Hope's hospital facing closure threat; Hempstead County Quorum Court appoints committee to respond
The fate of Wadley Regional Hospital in Hope could be in the balance now because of the financial troubles faced by its parent company Steward Medical Group. This was stated by one Justice of the Peace who spoke at the Thursday April 18th Hempstead County Quorum Court meeting. 

Justice of the Peace Steve Atchley spoke about what he knew and made a suggestion to County Judge Jerry Crane as to a course of action: 

“I know you all have heard rumors about the hospital closing or potentially closing, the parent company filing bankruptcy and all kinds of other such going on. The truth is we don’t know a whole lot about it, but a group has come together, and we are going to ask Jerry to appoint an ad hoc committee of three individuals to serve with three individuals appointed by the city of Hope to get ready to move on this,” Darling said. 

“If you read the news, the national news, Steward Health Care 30 days ago filed notice with their folks that hold all their liens they needed 30 days to put together a reorganization plan and obtain some additional financing, and that runs out in two weeks, so we’ll probably be under a short leash to get something done. 

“I’ll tell you up front,” Darling continued. “This is not confidential. If this hospital ever closes , it won’t reopen, because of deficiencies in life safety codes as are required by any new construction. Once you close it, you can’t reopen it. 

“There needs to be a plan in place that if they declare bankruptcy, we can keep it going from that day forward,” Darling said. “All this group has had to file nondisclosure agreements with the parties we are dealing with. We’ll know where we are day-to-day, but we’re trying to come up with a plan to keep health care in this community.” 

Turning to the impact a hospital closing could have on the local economy, Darling said, “As most of you know, most industries that locate here require some kind of acute healthcare facility whether emergency facilities or a full-service hospital. Our intention is to work with this group and keep a viable hospital in this community.” 

What it looks like going forward, it may be the county holding a building out there as a nonprofit corporation. It may be no telling what, but this group that is being put together will hopefully come up with a plan to keep healthcare in our community.”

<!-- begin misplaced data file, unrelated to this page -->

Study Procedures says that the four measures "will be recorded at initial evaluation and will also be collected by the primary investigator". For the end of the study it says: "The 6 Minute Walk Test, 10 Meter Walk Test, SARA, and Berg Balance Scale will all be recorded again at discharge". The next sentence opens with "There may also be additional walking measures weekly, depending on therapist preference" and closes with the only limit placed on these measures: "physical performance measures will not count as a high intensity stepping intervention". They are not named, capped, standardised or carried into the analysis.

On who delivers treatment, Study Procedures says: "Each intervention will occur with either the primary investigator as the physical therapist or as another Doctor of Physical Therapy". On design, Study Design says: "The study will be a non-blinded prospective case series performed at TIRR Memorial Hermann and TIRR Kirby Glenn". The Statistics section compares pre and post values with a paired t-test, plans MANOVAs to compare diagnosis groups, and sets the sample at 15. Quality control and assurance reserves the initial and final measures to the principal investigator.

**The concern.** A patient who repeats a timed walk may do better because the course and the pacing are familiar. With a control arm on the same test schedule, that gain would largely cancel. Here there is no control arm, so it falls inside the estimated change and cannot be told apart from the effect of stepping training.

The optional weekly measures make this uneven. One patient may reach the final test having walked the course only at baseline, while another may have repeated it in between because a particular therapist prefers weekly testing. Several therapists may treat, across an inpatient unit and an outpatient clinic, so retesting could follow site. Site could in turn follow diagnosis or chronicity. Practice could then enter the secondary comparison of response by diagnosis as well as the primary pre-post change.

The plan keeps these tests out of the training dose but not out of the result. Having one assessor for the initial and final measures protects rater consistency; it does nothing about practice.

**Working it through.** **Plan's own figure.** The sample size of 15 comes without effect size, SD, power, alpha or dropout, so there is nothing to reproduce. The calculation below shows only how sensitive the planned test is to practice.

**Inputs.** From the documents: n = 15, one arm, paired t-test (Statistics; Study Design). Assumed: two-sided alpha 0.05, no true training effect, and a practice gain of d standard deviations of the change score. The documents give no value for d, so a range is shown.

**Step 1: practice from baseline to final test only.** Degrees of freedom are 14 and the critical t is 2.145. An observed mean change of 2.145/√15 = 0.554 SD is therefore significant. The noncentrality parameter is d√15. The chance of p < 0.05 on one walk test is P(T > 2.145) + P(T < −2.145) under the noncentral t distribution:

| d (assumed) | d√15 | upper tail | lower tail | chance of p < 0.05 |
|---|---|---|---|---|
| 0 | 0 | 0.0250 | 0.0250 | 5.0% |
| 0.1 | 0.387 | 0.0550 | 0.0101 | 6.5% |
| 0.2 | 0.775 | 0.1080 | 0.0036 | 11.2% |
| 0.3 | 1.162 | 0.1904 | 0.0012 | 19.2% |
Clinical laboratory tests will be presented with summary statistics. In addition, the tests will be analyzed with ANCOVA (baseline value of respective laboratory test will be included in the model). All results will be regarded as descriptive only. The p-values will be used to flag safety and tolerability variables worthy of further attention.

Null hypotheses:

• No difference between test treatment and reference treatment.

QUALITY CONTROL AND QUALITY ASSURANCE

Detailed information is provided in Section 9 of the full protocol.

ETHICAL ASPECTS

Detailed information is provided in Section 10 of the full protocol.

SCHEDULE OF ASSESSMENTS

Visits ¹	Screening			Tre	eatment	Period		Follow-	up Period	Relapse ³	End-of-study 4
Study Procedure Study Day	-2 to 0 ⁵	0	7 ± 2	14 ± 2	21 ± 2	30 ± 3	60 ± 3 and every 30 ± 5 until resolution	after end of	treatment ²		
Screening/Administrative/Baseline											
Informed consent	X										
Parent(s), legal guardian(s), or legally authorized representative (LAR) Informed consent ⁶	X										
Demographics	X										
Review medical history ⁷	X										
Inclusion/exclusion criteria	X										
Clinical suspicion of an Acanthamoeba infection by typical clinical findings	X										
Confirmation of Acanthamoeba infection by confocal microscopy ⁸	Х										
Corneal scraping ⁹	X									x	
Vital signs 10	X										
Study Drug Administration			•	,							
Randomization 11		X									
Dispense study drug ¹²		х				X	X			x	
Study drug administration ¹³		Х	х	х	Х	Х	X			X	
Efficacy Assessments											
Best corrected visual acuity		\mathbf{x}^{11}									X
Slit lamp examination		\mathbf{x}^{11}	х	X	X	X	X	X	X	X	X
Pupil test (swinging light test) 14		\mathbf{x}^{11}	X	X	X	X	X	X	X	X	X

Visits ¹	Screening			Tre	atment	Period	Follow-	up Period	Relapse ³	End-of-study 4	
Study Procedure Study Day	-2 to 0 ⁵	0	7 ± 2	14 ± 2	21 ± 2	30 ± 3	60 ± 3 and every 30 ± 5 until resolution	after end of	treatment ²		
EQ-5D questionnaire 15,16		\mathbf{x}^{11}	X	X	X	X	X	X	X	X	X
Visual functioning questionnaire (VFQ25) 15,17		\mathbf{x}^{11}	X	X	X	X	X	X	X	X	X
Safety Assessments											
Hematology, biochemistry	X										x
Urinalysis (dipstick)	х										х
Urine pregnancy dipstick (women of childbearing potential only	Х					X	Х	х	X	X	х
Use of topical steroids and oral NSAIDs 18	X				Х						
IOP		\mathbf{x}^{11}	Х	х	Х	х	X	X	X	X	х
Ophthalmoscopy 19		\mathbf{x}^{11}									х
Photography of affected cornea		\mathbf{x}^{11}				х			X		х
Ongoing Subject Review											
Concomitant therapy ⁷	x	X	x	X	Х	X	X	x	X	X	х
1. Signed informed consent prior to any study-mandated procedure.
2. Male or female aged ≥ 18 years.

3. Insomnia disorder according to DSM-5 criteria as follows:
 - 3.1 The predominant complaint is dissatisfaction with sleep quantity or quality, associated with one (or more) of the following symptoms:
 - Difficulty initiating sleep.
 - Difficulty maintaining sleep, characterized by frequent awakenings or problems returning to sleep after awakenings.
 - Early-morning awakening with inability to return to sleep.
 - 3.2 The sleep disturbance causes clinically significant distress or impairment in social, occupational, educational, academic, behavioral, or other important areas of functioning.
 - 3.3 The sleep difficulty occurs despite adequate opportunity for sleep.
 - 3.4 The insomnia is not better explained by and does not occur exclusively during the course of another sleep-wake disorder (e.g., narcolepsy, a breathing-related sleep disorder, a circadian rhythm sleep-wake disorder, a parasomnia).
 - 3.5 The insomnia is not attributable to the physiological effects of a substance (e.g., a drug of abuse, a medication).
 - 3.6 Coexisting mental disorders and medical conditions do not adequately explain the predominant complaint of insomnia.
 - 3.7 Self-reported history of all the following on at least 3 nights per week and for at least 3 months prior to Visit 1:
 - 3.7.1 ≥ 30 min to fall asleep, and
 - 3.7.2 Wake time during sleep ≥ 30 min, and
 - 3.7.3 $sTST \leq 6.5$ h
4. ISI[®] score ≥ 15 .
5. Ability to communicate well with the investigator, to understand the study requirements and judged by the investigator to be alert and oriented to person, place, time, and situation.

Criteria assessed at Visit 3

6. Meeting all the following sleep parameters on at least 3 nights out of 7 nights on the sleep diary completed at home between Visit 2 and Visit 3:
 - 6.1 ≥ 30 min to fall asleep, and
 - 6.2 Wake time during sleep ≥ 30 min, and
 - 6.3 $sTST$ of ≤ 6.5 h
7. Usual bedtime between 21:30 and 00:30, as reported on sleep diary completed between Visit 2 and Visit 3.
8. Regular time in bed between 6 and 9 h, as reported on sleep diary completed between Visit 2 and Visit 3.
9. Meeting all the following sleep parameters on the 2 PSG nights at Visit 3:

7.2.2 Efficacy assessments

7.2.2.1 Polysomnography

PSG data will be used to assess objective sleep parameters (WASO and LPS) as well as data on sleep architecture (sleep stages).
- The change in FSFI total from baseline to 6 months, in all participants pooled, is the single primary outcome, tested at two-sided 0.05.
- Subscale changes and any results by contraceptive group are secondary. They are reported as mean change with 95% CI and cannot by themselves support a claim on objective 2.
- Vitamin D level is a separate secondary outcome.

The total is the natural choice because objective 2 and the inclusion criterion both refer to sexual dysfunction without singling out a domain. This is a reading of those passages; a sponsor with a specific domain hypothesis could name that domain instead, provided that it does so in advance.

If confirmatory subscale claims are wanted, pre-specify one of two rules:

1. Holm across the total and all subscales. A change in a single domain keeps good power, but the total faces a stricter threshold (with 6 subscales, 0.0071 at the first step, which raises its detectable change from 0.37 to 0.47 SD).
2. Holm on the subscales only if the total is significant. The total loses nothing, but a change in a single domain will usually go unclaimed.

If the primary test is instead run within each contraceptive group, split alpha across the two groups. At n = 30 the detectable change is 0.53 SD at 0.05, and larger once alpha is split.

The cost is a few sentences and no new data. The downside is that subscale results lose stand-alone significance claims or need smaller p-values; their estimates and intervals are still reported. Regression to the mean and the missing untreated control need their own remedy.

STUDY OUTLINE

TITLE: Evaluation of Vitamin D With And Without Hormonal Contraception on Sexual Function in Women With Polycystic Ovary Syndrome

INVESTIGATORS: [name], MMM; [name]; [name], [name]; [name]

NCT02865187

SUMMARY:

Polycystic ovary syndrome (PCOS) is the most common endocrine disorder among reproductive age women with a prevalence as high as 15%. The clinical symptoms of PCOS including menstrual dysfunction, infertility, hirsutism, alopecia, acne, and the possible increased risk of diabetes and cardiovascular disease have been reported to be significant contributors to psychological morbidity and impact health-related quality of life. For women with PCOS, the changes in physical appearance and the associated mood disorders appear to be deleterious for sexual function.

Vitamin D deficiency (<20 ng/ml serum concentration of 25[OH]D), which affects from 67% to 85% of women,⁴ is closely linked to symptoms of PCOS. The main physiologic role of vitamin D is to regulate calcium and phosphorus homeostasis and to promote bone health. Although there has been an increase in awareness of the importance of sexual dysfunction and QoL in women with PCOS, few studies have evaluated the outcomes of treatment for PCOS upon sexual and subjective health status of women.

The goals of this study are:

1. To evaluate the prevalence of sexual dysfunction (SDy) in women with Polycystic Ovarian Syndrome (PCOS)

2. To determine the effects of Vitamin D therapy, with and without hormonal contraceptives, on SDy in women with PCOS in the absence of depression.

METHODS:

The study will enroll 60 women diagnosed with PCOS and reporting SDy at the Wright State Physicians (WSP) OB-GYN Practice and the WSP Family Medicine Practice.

At this Judge Crane named the county’s members of the ad hoc committee. They are District Prosecutor Ben Hale, Pafford Chief Operating Officer Clay Hobbs and Justice of the Peace and head of the Quorum Court’s Budget Committee Ed Darling. 

Executive Director of the Hope-Hempstead County Economic Development Corporation Anna Powell said she wanted everyone to have faith in the committee being appointed and wanted to make clear the current efforts have one motive only, to keep the hospital going. “We’re not trying to put anybody in the hospital business. What we’re doing is just to sustain ourselves and our growth.” She also said that going forward “we don’t want to put this in anybody’s hands who will pull the rug out from under us whenever they want to.” 

Powell said Hope is not the only community in Arkansas facing the problem of a potential hospital closing.. “Those employees out there are dedicated, and they care and love their patients,” she said. “I just want you to have confidence, because I really believe this is going to work in our favor.” 

Judge Crane asked if Steward’s difficulties could cause its hospital in Texarkana to close. Darling said, “Yes. There’ll probably be another one there with a different name. Steward is not running companies. Ninety percent chance it’s going to disappear.” 

Powell spoke again to express faith in a good outcome. “This is a federally recognized problem and there are some solutions.” She also emphasized that the current troubles cannot be blamed on the county or on the hospital’s employees. “We just have to be alert about [corporate] operations because healthcare changes everything.” 

Thirty-three other Steward-run facilities in seven states are likely to be affected by what occurs with the company. The company’s problems have been attributed to a decision to sell its buildings and then rent them from their new owners. As rents increased, Steward has had trouble covering their costs. 

In other business, the court voted unanimously in favor of the following ordinances. 

·       Regular meetings of the Hempstead Quorum Court will occur on the fourth Thursday of the month from now on at 4:30 p.m. in the Hempstead County Courthouse’s large courtroom. 

·       A transferal of $4,142.60 from American Rescue Plan Act funds was made to pay for the county’s sending of postcards to residents alerting them of the need to check their internet service speeds and notify county officials of any discrepancy between advertised rates and real rates. 

·       A payment of $5,561 from ARPA funds to defray the cost of jail flooring. 

·       An appropriation of $18,292.84 was made to the Emergency Vehicle fund to help replaced a wrecked vehicle. The fund is projected to collect $20,326 in anticipated revenue. 

Sheriff James I. Singleton reported that the case of an officer-involved shooting in which a suspect being served a warrant related to the vandalism of Hope cemeteries was killed is in the hands of a prosecutor’s office in Nashville. The suspect charged at the deputy with a machete before being shot. Singleton also asked for prayers for the deputy who was not hurt but is living with the trauma of the incident.